Formwork for Concrete Slabs

Conventional wood systems for horizontal concrete work are made of plywood or lumber sheathing for decking. As it will be discussed in Chapter 3, the thickness of plywood or lumber is determined by structural analysis and is a function of the applied loads, type of wood or plywood, and the spacing between sheathing supporting elements. Plywood is preferred over lumber sheathing because it provides a smooth concrete surface that requires minimum finish­ing effort. The use of plywood for decking is also productive be­cause of its large panel size (4 X 8 in.) (1.22 X 2.44 m).

Подпись: Copyright © Marcel Dekker, Inc. All rights reserved.Sheathing is supported by horizontal members called joists or runners. Joists are made from dimension lumber spaced at con­stant intervals that are a function of applied loads and the type of lumber. It is a recommended practice to round down the calculated joist spacing to the lower modular value.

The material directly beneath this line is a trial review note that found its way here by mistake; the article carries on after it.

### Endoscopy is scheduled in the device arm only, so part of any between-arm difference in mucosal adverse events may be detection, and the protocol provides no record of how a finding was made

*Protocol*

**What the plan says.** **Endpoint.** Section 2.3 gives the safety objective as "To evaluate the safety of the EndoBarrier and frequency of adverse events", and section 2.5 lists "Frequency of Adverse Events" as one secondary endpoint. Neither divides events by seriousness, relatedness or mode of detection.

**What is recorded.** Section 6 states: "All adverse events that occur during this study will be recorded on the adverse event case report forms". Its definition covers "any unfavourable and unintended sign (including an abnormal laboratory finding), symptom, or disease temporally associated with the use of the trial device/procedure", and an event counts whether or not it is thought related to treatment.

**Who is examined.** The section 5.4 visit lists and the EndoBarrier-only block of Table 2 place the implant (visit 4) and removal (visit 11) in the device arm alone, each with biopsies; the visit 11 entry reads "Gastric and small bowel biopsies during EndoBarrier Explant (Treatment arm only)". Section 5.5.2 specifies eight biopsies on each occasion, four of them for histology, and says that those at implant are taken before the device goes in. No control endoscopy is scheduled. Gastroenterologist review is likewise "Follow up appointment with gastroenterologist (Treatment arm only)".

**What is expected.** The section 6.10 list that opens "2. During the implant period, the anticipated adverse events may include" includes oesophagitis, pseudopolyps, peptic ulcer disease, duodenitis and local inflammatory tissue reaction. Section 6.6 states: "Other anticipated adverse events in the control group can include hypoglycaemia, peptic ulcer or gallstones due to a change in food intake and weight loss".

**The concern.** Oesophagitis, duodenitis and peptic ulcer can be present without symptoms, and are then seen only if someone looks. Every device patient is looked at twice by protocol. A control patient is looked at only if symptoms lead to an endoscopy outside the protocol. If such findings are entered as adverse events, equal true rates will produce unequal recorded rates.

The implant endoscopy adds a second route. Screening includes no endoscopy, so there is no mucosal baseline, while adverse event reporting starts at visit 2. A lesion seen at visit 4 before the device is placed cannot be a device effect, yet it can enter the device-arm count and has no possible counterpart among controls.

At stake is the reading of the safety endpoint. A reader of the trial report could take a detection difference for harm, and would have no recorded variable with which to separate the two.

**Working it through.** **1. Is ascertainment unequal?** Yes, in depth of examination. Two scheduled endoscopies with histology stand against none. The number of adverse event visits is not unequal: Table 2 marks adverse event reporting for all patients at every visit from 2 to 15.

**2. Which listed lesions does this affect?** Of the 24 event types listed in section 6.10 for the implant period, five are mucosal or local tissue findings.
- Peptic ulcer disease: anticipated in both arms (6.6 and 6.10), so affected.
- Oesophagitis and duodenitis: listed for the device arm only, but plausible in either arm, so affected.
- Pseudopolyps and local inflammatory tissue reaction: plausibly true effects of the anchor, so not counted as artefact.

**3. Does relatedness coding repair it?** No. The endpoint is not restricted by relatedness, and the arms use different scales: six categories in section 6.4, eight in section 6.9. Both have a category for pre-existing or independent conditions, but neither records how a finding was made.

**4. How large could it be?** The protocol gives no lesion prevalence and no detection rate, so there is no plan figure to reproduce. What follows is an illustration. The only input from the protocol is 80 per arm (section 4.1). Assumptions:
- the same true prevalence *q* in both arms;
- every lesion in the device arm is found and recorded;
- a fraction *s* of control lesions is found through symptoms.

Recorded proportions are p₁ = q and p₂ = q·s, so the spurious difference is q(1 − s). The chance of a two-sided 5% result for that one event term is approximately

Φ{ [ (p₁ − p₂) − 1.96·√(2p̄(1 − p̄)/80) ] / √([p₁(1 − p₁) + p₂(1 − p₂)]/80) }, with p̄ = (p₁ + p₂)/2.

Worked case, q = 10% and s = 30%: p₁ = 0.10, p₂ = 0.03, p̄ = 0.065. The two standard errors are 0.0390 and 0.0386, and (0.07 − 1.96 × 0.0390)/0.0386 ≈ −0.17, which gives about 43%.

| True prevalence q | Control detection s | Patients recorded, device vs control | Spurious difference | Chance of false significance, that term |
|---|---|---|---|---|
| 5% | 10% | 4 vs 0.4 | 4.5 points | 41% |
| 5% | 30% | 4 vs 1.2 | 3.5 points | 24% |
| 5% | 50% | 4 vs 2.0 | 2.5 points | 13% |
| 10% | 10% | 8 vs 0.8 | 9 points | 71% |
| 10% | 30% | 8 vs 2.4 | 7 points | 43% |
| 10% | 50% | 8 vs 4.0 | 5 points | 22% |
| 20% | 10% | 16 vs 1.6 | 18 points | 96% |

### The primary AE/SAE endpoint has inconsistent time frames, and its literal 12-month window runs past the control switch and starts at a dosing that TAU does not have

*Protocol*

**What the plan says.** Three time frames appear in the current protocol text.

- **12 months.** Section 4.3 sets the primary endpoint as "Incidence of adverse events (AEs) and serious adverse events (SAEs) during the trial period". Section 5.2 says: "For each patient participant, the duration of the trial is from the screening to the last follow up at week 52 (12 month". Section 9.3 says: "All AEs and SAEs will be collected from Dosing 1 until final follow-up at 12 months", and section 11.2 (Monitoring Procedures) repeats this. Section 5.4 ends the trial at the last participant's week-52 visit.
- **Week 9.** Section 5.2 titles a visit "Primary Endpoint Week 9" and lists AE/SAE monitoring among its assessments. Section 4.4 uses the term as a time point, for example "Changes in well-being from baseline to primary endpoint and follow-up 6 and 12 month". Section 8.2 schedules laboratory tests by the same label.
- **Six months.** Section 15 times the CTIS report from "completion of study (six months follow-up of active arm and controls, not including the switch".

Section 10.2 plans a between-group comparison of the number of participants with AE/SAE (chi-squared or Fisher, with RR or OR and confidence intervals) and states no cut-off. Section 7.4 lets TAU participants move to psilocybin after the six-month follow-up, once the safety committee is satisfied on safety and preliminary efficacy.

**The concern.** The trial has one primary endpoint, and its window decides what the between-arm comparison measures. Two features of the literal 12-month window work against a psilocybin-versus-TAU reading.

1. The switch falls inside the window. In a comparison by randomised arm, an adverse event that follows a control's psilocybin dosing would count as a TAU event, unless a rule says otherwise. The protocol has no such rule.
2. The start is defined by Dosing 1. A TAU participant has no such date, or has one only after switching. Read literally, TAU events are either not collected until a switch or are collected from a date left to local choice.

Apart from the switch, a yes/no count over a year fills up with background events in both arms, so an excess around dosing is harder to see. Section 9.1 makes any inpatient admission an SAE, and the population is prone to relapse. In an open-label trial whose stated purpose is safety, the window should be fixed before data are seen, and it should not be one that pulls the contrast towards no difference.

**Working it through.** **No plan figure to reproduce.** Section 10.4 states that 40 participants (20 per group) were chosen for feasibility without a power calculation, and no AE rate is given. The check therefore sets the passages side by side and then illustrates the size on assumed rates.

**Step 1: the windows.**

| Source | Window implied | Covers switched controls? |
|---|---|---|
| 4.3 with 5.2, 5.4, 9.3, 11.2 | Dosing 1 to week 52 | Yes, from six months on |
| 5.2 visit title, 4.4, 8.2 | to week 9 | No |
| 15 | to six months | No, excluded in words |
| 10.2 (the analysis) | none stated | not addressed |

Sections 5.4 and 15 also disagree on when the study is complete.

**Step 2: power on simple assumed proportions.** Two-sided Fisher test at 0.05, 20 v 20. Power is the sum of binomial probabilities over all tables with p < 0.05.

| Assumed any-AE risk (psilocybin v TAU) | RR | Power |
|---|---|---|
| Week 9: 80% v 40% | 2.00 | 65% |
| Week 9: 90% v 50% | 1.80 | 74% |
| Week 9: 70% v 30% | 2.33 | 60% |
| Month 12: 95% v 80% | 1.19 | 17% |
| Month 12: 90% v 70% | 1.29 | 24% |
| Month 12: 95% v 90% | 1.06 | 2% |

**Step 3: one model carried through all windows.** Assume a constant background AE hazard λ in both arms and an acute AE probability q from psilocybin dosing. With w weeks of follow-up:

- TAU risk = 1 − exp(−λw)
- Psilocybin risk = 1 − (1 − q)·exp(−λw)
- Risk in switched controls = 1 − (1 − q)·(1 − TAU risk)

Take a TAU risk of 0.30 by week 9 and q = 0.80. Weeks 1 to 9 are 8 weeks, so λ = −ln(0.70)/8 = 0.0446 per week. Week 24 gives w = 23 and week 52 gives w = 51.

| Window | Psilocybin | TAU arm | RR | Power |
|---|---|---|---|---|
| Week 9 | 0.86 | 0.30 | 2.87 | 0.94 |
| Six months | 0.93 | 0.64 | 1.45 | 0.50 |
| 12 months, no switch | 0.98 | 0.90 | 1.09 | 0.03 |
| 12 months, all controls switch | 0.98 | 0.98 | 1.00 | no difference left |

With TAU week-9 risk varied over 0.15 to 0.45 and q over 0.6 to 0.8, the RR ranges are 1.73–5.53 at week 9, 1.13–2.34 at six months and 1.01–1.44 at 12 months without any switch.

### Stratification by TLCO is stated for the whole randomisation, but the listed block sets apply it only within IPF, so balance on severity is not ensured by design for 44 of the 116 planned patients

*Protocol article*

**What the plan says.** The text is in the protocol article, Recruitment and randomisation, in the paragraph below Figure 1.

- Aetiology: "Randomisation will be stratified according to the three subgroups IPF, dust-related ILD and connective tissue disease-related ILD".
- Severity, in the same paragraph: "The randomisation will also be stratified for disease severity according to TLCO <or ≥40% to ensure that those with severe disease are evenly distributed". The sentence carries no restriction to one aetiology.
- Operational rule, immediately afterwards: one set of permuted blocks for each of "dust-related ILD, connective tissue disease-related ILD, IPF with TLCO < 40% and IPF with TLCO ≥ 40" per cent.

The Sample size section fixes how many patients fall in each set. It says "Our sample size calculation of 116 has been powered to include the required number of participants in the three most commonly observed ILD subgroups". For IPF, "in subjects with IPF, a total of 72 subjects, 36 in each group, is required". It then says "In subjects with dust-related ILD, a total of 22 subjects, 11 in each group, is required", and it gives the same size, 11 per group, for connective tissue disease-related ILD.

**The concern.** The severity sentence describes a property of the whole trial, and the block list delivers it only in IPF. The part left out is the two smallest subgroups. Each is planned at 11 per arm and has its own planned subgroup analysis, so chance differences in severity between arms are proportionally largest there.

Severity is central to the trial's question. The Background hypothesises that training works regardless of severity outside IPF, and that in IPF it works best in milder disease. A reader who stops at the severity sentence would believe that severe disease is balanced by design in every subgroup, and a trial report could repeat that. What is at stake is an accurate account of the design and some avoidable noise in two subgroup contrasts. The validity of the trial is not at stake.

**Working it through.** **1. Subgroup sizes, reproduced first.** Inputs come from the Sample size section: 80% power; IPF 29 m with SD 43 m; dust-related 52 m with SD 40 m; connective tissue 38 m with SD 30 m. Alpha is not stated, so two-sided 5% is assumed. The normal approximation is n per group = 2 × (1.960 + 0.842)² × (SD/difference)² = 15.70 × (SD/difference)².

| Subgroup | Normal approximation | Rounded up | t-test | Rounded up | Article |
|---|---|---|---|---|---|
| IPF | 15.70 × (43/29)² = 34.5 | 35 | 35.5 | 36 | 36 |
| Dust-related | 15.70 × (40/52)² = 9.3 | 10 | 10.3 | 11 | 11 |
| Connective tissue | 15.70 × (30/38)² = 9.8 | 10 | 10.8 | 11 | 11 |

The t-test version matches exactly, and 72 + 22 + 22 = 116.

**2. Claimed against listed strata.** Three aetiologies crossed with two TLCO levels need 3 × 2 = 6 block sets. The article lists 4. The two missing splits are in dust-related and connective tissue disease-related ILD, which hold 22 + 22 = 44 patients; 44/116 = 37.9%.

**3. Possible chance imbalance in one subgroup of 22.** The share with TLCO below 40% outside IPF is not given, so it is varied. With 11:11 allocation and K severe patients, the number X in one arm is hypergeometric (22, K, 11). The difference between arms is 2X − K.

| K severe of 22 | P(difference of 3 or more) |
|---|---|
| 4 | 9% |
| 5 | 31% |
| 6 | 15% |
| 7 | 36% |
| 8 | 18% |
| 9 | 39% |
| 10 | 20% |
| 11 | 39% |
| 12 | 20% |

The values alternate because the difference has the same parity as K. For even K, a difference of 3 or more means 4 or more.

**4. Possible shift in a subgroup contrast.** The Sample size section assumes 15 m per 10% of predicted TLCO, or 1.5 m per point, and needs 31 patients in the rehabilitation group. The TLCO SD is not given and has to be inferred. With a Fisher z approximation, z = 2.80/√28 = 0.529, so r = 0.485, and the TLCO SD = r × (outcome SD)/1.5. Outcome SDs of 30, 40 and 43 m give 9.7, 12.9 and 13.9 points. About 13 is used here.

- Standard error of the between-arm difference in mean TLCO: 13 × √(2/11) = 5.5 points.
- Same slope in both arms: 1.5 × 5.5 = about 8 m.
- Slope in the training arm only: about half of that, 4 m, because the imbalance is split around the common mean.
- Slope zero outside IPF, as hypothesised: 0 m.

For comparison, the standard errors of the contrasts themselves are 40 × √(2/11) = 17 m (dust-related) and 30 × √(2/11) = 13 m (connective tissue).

Joists are supported by another set of horizontal members perpendicular to the joists, called stringers. The stringers are sup­ported by vertical members called shores. In all-wood conventional formwork systems, shores are made of dimension lumber that have square cross sections [i. e., 4 X 4 in. (101.6 X 101.6 mm) or 6 X 6 in. (152.4 X 152.4 mm)]. Shores are rested on heavy timbers, called mudsills, to transfer the vertical loads to the ground. In the case where a slab-on-grade exists, shores are rested directly on them. Figure 2.1 shows a typical all-wood conventional formwork system for concrete slabs.

Vertical timber shores can be replaced by the scaffold type, which has been proven to be more efficient because of its high number of reuses and its height, which means that no splicing is typically required. The scaffold-type shoring system consists of two vertical steel posts with horizontal pipe between them at regu­lar intervals. Adjustable screw jacks are fitted into the steel posts at both ends. The top jacks are fitted into steel caps called tee – heads. The bottom jacks are fastened into rectangular steel plates. Adjacent vertical steel posts are braced together by steel X braces. Figure 2.2 shows a typical scaffold-type shoring system.